Thanks Mum, you were so right about that tattoo

The rapper Chris Brown's new tattoo looks an awful lot like Rihanna with a black-eye. What is it that drives celebs to such regrettable inkings?

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The Independent Online

When I shaved my head, aged 14, the only words my mother uttered (before banishing me to my room until my hair grew) were "at least it's not a tattoo".

I've often thought about those words, not least because I'm now the mother of teenagers and would be devastated if either of them visited the tattoo parlour on the spur of the moment. I thought about it again yesterday when I saw a photograph of US rapper Chris Brown with a newly inked image of a woman on his neck.

The woman appears to have a black eye and split lip. Although his 'people' have denied it, the resemblance to his ex-girlfriend, singer Rihanna, in the aftermath of a violent attack by Brown, is eye-catching.

Brown, like many young stars, is covered with tattoos so perhaps this is just another design that he came across, and perhaps there's no subtext. Let's be charitable (difficult, I know) and assume that's the case. It still leaves the question, why would that design appeal to anyone? Playboy bunnies, mermaids, Victoria's Secret models – your average bloke who wants a girl to perve over on his own body can take his pick of inspirations without resorting to the battered-wife template.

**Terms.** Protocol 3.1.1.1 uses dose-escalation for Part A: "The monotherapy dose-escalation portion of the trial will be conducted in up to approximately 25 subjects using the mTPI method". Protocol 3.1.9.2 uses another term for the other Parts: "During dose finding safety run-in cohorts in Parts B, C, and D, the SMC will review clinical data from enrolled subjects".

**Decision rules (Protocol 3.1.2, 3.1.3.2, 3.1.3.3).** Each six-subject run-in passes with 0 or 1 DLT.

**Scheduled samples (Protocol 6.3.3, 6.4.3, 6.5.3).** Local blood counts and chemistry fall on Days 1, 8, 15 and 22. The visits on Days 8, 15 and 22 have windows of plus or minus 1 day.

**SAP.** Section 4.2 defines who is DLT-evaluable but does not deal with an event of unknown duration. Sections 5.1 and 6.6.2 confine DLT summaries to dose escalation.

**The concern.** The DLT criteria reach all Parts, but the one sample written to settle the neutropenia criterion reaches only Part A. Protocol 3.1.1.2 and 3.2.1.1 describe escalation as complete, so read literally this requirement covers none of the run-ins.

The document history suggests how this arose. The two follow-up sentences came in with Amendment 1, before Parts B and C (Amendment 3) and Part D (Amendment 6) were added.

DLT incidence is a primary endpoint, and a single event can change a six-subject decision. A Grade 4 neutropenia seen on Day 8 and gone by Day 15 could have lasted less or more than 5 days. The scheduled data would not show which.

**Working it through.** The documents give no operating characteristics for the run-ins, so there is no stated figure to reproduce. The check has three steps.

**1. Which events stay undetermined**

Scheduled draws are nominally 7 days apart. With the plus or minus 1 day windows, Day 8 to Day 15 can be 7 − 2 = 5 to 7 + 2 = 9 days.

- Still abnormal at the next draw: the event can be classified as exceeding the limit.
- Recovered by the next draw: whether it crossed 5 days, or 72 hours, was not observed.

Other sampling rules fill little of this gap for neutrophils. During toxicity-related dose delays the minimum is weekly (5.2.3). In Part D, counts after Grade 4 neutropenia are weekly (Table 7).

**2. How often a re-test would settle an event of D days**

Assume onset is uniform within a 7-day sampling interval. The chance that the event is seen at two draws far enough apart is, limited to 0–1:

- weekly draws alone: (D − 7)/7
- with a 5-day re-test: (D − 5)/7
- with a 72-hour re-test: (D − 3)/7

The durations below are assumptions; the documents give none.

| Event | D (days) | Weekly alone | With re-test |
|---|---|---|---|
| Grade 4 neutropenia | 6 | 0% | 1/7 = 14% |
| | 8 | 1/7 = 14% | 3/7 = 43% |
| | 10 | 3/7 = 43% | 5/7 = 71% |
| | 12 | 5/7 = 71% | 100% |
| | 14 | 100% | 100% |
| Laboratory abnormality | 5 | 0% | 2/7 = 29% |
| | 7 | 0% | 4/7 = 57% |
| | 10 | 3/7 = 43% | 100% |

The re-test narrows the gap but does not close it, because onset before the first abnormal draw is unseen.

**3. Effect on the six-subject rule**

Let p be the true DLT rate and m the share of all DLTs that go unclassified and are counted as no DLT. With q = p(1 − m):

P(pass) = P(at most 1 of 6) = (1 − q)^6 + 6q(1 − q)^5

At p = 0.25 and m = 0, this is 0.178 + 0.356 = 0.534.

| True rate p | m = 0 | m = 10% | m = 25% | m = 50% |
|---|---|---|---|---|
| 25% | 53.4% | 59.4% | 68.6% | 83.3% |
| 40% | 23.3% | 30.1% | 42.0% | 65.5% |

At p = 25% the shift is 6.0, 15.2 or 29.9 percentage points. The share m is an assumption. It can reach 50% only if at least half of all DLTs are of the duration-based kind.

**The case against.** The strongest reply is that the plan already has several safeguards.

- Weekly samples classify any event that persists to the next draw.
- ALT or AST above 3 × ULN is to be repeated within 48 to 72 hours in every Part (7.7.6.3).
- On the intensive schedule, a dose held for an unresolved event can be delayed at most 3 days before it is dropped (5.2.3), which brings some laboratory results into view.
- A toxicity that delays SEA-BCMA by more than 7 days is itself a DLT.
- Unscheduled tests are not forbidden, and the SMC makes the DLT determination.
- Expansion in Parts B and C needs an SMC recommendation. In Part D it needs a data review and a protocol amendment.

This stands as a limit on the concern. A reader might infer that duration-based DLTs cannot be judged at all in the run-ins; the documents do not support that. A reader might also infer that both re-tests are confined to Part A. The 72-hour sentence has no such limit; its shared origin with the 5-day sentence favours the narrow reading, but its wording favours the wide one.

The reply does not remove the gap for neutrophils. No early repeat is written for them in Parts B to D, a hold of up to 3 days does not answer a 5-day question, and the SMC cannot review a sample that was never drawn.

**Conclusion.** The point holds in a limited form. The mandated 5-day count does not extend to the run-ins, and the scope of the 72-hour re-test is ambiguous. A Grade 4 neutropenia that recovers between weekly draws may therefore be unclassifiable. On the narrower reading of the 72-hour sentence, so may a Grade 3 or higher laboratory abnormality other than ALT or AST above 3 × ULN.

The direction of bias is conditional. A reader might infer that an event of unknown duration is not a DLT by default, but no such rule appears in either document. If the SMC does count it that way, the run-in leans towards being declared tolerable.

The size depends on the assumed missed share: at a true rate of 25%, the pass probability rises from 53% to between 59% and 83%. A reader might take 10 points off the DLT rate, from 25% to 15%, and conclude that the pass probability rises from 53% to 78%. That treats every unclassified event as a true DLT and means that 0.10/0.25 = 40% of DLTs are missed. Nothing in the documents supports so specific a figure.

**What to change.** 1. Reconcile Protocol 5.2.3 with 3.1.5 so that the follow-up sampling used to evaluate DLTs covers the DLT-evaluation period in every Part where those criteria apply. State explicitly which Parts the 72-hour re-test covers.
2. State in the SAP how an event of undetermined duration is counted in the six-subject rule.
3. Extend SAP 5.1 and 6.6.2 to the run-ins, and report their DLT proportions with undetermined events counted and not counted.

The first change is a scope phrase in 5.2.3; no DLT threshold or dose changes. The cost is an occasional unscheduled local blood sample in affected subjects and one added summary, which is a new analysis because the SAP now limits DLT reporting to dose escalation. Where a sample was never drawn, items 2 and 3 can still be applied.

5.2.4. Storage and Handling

Sorry incidents from one's past are best left in the past, not alluded to in permanent body art. It would be like OJ Simpson having a pair of black leather gloves tattooed over his hands; or Antony Worrall-Thompson having a Tesco Clubcard design on his forearm. Then again, perhaps I'm reading this wrong. Perhaps an indelible reminder is a good idea. To have to see every day, and acknowledge, one's failings.

Away from criminal acts, failed relationships live on deep in the skin. How did Amy Winehouse feel about her denim 'breast pocket' tattoo with Blake on it? After they'd split, I mean. Was it around the time it was no longer thrilling to see 'eloC srM' in the mirror that Cheryl Cole stopped wearing her hair up?

None of this will deter young adults from wanting tattoos - although there's hope that littler ones, now appalled by smoking, will be equally appalled by ugly, offensive or short-sighted inkings.

I suppose the 'sleeve' look so beloved of sportsmen has the virtue of being mostly meaningless patterns. Nothing to offend, their only regret might be that it's not so becoming on a saggy old-man arm. If I'd have had a tattoo aged 14, it might well have borne the legend 'Jez', after my boyfriend at the time. I hate ever to admit that my mother was right about anything, but I'm glad I only shaved my head.